Tony Gilbert | Sunday, April 1, 2012, 9:51 PM
Just what is the rush! The gas, and for that matter coal, iron ore, oil and the whole host of minerals which we seem hell bent on retrieving in the shortest possible time, have been there for millions of years, and they will keep, providing that they remain undisturbed, without losing quality for many hundreds of thousands more. We must stop thinking of the future in terms of one or two hundred years and start planning for tens of thousands of years.How do we get this message through to governments and influential think tanks etc . Interesting to consider that no projections ever seem to go beyond 2 to 300 years and that is only 3 lifetimes! How incredibly selfish, and stupid, can we be? Happy to discuss what steps we can take to get this message over.
Rhonda De Stefano | Monday, April 2, 2012, 1:23 PM
At last some sense on this issue! The impacts need to be thoroughly researched before we do something that may do more harm than good. We cannot afford a reduction in resources for growing food and supplying potable water. Also there needs to be a more sensible approach to extracting resources than we currently have. What about future generations? Are we intending to use what is easily available and not care how our grandchildren and beyond will source theirs? These coal reserves took 50 million years to generate, so once it's gone, that's it!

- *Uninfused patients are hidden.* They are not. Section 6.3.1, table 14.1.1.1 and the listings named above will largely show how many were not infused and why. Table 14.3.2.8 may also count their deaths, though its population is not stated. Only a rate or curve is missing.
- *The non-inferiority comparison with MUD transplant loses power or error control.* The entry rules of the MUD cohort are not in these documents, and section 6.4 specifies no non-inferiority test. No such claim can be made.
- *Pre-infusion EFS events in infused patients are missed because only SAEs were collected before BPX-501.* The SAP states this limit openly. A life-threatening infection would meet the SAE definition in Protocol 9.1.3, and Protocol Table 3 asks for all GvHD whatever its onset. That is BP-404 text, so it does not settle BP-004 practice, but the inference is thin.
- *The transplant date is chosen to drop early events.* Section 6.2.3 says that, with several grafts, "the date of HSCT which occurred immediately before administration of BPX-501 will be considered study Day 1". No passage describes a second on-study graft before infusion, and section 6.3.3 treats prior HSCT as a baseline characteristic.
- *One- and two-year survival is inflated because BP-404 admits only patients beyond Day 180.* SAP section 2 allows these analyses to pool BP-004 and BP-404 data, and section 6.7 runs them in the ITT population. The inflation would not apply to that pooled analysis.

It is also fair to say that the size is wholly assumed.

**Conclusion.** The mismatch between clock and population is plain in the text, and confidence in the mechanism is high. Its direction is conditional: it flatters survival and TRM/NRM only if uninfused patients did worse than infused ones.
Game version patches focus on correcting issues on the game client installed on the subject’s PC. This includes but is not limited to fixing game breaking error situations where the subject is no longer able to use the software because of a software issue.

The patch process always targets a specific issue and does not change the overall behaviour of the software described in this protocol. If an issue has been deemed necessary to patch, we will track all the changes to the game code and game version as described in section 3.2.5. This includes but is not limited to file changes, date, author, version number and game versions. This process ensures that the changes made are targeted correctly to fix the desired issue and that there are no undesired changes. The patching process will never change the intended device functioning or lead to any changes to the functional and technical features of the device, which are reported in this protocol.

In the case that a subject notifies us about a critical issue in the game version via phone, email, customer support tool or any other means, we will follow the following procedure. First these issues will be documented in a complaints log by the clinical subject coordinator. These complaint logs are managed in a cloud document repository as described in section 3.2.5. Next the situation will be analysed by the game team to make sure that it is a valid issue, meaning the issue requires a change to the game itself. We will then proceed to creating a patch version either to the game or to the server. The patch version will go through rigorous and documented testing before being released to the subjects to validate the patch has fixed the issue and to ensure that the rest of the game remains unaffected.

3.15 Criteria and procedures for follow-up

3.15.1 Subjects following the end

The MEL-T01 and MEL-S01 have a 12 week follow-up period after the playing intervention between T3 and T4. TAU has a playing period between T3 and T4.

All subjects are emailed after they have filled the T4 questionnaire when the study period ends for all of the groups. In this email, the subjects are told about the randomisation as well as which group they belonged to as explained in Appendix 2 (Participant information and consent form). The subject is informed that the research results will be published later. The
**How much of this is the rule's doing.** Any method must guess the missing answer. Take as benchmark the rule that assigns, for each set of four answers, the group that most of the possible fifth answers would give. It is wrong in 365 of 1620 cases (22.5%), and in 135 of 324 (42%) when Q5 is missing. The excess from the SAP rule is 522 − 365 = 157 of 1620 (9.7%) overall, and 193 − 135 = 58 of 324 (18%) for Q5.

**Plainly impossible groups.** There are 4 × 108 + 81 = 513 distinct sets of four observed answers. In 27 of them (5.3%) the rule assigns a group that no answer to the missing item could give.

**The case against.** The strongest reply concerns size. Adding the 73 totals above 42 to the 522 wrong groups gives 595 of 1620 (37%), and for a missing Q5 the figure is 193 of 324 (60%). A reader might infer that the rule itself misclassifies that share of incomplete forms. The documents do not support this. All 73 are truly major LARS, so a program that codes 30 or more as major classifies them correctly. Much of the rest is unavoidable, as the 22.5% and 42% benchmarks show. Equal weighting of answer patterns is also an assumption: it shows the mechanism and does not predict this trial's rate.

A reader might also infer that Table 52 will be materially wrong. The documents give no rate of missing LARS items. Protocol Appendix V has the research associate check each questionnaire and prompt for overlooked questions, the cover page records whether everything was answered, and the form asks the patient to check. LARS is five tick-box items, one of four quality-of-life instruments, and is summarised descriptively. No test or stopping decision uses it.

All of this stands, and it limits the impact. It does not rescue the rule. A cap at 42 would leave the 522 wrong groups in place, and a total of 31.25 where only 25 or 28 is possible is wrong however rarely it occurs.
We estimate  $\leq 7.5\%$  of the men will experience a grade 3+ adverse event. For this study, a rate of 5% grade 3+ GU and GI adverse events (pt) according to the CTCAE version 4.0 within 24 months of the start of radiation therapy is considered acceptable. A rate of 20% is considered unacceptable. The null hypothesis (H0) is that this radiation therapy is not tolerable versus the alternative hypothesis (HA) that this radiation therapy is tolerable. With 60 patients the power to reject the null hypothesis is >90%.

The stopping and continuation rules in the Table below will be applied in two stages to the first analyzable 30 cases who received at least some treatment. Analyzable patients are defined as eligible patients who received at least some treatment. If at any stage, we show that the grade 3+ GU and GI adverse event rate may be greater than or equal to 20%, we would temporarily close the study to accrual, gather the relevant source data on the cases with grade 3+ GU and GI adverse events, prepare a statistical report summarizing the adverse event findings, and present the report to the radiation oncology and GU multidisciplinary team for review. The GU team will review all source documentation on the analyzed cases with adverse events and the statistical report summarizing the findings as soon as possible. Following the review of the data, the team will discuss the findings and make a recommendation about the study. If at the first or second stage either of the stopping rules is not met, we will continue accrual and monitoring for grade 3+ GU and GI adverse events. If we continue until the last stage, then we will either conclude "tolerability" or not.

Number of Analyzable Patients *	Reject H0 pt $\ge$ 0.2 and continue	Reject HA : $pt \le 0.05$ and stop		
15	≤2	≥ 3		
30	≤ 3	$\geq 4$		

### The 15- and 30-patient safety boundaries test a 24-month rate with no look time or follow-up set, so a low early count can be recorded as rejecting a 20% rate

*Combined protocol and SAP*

Graeme | Wednesday, April 11, 2012, 1:30 PM
I am not a greenie and I am for development. However, there is a lot of let's go for the dollar and everything else will be OK going on out there. Governments of both persuasions seem to be addicted to monetary gains. There is to much qualitative evidence out there that says that CSG is a very high risk exercise. We do need to take a break and properly investigate the impacts. The amount of water being used is incredible. On the one hand we are trying to kill off agriculture in the Murray Darling basin and on the other hand water is of no consequence if it's to do with CSG mining! It definately needs proper investigation.